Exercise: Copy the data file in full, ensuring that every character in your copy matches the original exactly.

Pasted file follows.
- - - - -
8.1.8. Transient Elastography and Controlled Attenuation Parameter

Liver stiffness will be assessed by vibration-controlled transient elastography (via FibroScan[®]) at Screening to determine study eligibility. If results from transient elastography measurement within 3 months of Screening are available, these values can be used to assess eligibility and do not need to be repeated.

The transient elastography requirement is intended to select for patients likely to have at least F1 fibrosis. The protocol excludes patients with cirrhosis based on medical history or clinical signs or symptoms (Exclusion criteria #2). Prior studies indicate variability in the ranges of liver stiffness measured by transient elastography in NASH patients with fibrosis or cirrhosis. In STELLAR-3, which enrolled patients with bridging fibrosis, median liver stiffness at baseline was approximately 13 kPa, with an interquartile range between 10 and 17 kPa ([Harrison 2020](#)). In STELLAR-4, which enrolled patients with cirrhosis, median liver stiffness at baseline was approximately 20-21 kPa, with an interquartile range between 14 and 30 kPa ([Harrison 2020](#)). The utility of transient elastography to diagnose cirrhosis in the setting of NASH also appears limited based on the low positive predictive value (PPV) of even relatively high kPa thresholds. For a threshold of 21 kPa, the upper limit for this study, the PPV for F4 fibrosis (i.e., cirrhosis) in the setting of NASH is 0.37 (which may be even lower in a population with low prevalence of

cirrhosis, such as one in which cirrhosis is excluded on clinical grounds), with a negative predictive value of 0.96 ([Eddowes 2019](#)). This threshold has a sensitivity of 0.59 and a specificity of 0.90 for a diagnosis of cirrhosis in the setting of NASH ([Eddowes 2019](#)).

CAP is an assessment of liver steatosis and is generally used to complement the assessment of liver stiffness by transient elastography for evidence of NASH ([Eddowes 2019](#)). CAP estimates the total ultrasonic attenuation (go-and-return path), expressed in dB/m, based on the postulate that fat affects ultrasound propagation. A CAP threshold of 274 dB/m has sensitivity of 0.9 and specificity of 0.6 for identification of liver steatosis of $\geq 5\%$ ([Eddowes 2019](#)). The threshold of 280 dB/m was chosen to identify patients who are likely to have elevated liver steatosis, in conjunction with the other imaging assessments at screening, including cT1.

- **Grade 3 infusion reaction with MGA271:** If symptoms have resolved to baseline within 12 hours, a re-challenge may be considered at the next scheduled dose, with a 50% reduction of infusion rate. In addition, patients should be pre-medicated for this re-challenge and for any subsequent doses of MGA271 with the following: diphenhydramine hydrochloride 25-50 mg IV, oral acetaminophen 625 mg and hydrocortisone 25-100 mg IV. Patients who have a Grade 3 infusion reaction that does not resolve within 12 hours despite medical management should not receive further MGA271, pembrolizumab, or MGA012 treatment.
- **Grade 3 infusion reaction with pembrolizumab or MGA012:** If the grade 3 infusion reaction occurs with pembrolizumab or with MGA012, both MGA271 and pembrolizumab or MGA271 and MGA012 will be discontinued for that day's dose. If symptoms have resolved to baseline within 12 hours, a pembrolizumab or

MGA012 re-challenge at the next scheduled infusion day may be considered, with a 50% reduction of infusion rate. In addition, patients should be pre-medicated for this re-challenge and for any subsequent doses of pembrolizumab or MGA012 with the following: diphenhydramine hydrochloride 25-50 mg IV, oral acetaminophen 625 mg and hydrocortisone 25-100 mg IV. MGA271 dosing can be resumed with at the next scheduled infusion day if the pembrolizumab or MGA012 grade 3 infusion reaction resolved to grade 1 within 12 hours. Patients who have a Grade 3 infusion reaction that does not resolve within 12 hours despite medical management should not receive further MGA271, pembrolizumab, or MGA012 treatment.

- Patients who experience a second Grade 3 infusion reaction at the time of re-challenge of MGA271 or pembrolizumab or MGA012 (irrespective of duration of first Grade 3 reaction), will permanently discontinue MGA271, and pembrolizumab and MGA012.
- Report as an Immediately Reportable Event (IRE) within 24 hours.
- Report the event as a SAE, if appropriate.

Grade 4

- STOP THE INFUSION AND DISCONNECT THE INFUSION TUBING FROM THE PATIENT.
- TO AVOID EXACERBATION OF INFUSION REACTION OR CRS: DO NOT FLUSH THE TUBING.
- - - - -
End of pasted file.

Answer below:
8.1.8. Transient Elastography and Controlled Attenuation Parameter

Liver stiffness will be assessed by vibration-controlled transient elastography (via FibroScan[®]) at Screening to determine study eligibility. If results from transient elastography measurement within 3 months of Screening are available, these values can be used to assess eligibility and do not need to be repeated.

The transient elastography requirement is intended to select for patients likely to have at least F1 fibrosis. The protocol excludes patients with cirrhosis based on medical history or clinical signs or symptoms (Exclusion criteria #2). Prior studies indicate variability in the ranges of liver stiffness measured by transient elastography in NASH patients with fibrosis or cirrhosis. In STELLAR-3, which enrolled patients with bridging fibrosis, median liver stiffness at baseline was approximately 13 kPa, with an interquartile range between 10 and 17 kPa ([Harrison 2020](#)). In STELLAR-4, which enrolled patients with cirrhosis, median liver stiffness at baseline was approximately 20-21 kPa, with an interquartile range between 14 and 30 kPa ([Harrison 2020](#)). The utility of transient elastography to diagnose cirrhosis in the setting of NASH also appears limited based on the low positive predictive value (PPV) of even relatively high kPa thresholds. For a threshold of 21 kPa, the upper limit for this study, the PPV for F4 fibrosis (i.e., cirrhosis) in the setting of NASH is 0.37 (which may be even lower in a population with low prevalence of

cirrhosis, such as one in which cirrhosis is excluded on clinical grounds), with a negative predictive value of 0.96 ([Eddowes 2019](#)). This threshold has a sensitivity of 0.59 and a specificity of 0.90 for a diagnosis of cirrhosis in the setting of NASH ([Eddowes 2019](#)).

CAP is an assessment of liver steatosis and is generally used to complement the assessment of liver stiffness by transient elastography for evidence of NASH ([Eddowes 2019](#)). CAP estimates the total ultrasonic attenuation (go-and-return path), expressed in dB/m, based on the postulate that fat affects ultrasound propagation. A CAP threshold of 274 dB/m has sensitivity of 0.9 and specificity of 0.6 for identification of liver steatosis of $\geq 5\%$ ([Eddowes 2019](#)). The threshold of 280 dB/m was chosen to identify patients who are likely to have elevated liver steatosis, in conjunction with the other imaging assessments at screening, including cT1.

- **Grade 3 infusion reaction with MGA271:** If symptoms have resolved to baseline within 12 hours, a re-challenge may be considered at the next scheduled dose, with a 50% reduction of infusion rate. In addition, patients should be pre-medicated for this re-challenge and for any subsequent doses of MGA271 with the following: diphenhydramine hydrochloride 25-50 mg IV, oral acetaminophen 625 mg and hydrocortisone 25-100 mg IV. Patients who have a Grade 3 infusion reaction that does not resolve within 12 hours despite medical management should not receive further MGA271, pembrolizumab, or MGA012 treatment.
- **Grade 3 infusion reaction with pembrolizumab or MGA012:** If the grade 3 infusion reaction occurs with pembrolizumab or with MGA012, both MGA271 and pembrolizumab or MGA271 and MGA012 will be discontinued for that day's dose. If symptoms have resolved to baseline within 12 hours, a pembrolizumab or

MGA012 re-challenge at the next scheduled infusion day may be considered, with a 50% reduction of infusion rate. In addition, patients should be pre-medicated for this re-challenge and for any subsequent doses of pembrolizumab or MGA012 with the following: diphenhydramine hydrochloride 25-50 mg IV, oral acetaminophen 625 mg and hydrocortisone 25-100 mg IV. MGA271 dosing can be resumed with at the next scheduled infusion day if the pembrolizumab or MGA012 grade 3 infusion reaction resolved to grade 1 within 12 hours. Patients who have a Grade 3 infusion reaction that does not resolve within 12 hours despite medical management should not receive further MGA271, pembrolizumab, or MGA012 treatment.

- Patients who experience a second Grade 3 infusion reaction at the time of re-challenge of MGA271 or pembrolizumab or MGA012 (irrespective of duration of first Grade 3 reaction), will permanently discontinue MGA271, and pembrolizumab and MGA012.
- Report as an Immediately Reportable Event (IRE) within 24 hours.
- Report the event as a SAE, if appropriate.

Grade 4

- STOP THE INFUSION AND DISCONNECT THE INFUSION TUBING FROM THE PATIENT.
- TO AVOID EXACERBATION OF INFUSION REACTION OR CRS: DO NOT FLUSH THE TUBING.